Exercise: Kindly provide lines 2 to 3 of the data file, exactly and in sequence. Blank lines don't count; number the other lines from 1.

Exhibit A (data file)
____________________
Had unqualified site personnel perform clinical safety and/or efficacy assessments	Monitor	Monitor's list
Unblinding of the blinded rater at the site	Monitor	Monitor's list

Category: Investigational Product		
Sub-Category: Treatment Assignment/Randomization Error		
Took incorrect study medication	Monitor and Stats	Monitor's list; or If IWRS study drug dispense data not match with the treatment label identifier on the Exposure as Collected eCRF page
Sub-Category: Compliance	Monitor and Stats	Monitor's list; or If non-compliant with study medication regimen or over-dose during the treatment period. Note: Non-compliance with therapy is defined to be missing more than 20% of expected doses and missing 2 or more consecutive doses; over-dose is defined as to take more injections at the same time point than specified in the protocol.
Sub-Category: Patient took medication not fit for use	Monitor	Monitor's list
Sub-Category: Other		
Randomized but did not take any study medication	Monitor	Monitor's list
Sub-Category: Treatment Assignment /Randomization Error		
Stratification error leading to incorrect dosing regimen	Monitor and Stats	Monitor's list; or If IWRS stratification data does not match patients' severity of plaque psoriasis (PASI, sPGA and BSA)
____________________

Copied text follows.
Unblinding of the blinded rater at the site	Monitor	Monitor's list

Category: Investigational Product		